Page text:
Are college sports doomed?
On Monday, the United States Supreme Court ruled unanimously that the NCAA cannot limit educational benefits doled out to college sports stars. While many see this as a victory for student-athletes who deserve to get rewarded for their effort and talents, I view this as potentially the first step toward the destruction of college athletics as we know it.
The reason for my pessimism is simply based in economics. Generally speaking, football and men’s basketball are the two biggest revenue generating sports in the NCAA. By the very existence of these marquee money-making sports, it allows universities across the country to pay the operating costs of the smaller revenue generating sports.
To illustrate this point, Ross Dellenger, a college football writer for Sports Illustrated, broke down the profit disparity of different college sports programs for Louisiana State University. According to his tweet in 2020, the LSU football team made a $56.097 million profit during the 2016-17 cycle. Men’s basketball was a distant runner-up, turning a $1.619 million profit during that span. Meanwhile, the LSU baseball team was the only other school program to profit that year to the tune of $569,148.
Incredibly, no other sports program from this notable NCAA powerhouse school made a profit that year. Men’s and women’s activities such as swimming, tennis, golf and track and field contributed to a $23 million deficit for the LSU athletic department in 2016-2017. While these numbers are from only one school in one isolated season, I believe this massive revenue disparity is typical of what we could expect to see at any major college that competes in the NCAA.
Armed with this information, student-athletes in non-revenue generating sports would have to depend on subsidies from the revenue generating teams for additional benefits such as study-abroad programs and graduate scholarships. Being that these student-athletes are already being subsidized by the bigger money teams, I do not think it is realistic to expect even more hand-outs to the athletes participating in smaller programs.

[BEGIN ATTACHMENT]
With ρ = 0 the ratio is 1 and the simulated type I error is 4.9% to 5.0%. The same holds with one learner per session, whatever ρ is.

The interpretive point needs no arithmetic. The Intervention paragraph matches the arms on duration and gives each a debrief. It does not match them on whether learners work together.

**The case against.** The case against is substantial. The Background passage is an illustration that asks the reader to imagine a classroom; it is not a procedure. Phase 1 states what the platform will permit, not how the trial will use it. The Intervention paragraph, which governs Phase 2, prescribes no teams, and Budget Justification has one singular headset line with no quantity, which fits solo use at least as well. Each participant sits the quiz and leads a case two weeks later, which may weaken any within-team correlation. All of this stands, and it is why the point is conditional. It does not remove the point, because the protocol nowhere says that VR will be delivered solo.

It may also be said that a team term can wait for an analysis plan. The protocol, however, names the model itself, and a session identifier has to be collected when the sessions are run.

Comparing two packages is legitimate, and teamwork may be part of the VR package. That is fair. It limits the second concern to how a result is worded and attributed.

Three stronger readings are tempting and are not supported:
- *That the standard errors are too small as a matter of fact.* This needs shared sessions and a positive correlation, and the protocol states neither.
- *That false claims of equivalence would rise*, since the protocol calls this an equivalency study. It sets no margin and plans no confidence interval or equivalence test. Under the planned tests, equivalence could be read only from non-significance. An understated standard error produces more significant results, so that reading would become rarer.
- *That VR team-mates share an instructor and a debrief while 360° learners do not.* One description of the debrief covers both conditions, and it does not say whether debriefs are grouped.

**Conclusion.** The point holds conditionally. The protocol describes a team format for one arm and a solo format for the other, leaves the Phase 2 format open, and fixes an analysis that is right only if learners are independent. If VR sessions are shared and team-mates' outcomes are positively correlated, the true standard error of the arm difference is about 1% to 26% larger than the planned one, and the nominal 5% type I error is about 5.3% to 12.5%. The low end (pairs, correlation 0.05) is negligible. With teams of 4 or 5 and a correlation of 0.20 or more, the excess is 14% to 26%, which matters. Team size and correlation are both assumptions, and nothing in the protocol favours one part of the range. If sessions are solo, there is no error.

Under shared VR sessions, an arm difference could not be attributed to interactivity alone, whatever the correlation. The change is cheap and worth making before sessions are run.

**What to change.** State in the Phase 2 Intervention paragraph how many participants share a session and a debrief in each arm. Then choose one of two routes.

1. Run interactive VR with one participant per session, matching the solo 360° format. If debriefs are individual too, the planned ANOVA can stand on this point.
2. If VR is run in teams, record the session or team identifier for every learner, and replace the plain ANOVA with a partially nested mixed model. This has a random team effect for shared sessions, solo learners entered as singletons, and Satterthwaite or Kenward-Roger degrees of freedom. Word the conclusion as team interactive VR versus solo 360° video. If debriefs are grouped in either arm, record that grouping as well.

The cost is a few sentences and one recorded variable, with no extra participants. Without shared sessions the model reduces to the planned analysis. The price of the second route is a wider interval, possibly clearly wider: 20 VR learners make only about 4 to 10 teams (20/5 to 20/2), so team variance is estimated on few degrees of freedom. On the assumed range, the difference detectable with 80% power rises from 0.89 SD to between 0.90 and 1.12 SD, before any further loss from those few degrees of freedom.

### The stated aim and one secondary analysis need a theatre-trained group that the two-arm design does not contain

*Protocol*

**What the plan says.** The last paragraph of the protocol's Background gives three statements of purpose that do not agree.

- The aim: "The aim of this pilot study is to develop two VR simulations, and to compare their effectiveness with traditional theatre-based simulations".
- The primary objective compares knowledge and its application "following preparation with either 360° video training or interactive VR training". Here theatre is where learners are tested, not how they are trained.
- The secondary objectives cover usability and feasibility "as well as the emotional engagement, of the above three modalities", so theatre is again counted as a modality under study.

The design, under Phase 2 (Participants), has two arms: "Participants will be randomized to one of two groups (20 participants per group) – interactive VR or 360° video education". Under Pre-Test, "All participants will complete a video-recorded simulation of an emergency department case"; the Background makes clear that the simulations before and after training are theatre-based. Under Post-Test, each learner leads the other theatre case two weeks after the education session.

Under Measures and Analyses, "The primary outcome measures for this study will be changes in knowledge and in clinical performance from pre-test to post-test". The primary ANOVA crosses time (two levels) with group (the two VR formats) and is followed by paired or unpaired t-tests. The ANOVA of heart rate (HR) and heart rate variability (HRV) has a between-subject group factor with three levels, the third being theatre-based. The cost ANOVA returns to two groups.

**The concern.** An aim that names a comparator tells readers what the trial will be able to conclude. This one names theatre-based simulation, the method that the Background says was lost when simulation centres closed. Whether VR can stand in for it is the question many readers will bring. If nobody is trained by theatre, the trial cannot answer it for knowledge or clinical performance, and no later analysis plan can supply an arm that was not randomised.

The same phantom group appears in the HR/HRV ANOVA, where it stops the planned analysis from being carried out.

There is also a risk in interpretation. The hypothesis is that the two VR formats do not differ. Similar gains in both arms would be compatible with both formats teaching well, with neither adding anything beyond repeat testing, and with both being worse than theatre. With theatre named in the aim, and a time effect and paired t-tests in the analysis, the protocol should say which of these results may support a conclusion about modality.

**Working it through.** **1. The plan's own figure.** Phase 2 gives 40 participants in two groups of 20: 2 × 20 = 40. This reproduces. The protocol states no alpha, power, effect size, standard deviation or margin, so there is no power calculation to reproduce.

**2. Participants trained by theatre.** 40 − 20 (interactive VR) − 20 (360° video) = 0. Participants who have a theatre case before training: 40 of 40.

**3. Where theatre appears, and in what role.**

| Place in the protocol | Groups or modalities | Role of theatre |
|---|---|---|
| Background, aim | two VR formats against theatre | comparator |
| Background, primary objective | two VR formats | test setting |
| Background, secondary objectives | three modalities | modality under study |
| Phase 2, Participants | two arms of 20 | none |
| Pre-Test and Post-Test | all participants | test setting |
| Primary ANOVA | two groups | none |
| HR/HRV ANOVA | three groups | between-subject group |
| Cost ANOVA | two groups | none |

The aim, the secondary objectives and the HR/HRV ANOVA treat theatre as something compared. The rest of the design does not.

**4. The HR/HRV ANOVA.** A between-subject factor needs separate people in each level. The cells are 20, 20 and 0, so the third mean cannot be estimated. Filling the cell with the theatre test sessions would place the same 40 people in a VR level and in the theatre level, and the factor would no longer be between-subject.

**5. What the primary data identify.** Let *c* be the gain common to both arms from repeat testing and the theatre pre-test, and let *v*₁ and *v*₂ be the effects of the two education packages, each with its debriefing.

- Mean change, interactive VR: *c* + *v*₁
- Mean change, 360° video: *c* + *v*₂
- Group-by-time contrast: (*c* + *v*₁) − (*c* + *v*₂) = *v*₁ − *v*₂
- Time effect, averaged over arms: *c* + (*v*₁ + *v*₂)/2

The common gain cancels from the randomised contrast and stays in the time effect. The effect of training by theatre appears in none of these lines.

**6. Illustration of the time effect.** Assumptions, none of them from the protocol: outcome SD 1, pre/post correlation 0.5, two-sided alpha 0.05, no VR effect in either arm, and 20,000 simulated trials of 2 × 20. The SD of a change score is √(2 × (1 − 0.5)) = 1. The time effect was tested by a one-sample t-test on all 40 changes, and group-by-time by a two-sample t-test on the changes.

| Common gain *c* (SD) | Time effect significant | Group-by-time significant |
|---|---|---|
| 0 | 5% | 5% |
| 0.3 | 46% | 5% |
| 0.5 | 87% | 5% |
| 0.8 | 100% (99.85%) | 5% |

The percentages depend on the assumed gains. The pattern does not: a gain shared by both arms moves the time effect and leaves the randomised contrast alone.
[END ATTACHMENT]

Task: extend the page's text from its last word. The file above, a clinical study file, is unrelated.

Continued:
The legendary economist Milton Friedman once said “nobody spends somebody else’s money as carefully as he spends his own.” With that in mind, I can easily foresee a situation in which smaller revenue programs begin to rack up a bill that the larger revenue programs do not feel like paying. If that were to happen, teams like LSU football may want to secede from the NCAA altogether and operate as a professional minor league with no school affiliation as a way to alleviate the cost of doing business.
Further, if marquee universities such as Alabama, UCLA, Texas and Michigan were to lose their football and men’s basketball programs in a mass exodus to a minor league system, massive budget cuts to the smaller university sports programs would become a near certainty. In other words, golf, track, tennis, gymnastics, softball and volleyball teams across the country would be cut from colleges because those sports cannot sustain their own operating costs. As a result, high level scholarship athletes from these sports would be left out in the cold.
In conclusion, it sounds like a wonderful idea on the surface to compensate student-athletes. After all, they give their blood, sweat and tears to entertain us with athletic excellence. However, with mostly every NCAA sport operating at a loss except for football and men’s basketball, I do not see how this new plan can be sustainable on a large scale for an extended period of time. In my opinion, it is only a matter of time before the big revenue generating sports programs will seek greener pastures and form their own league so as to not participate in the NCAA’s doomed business model.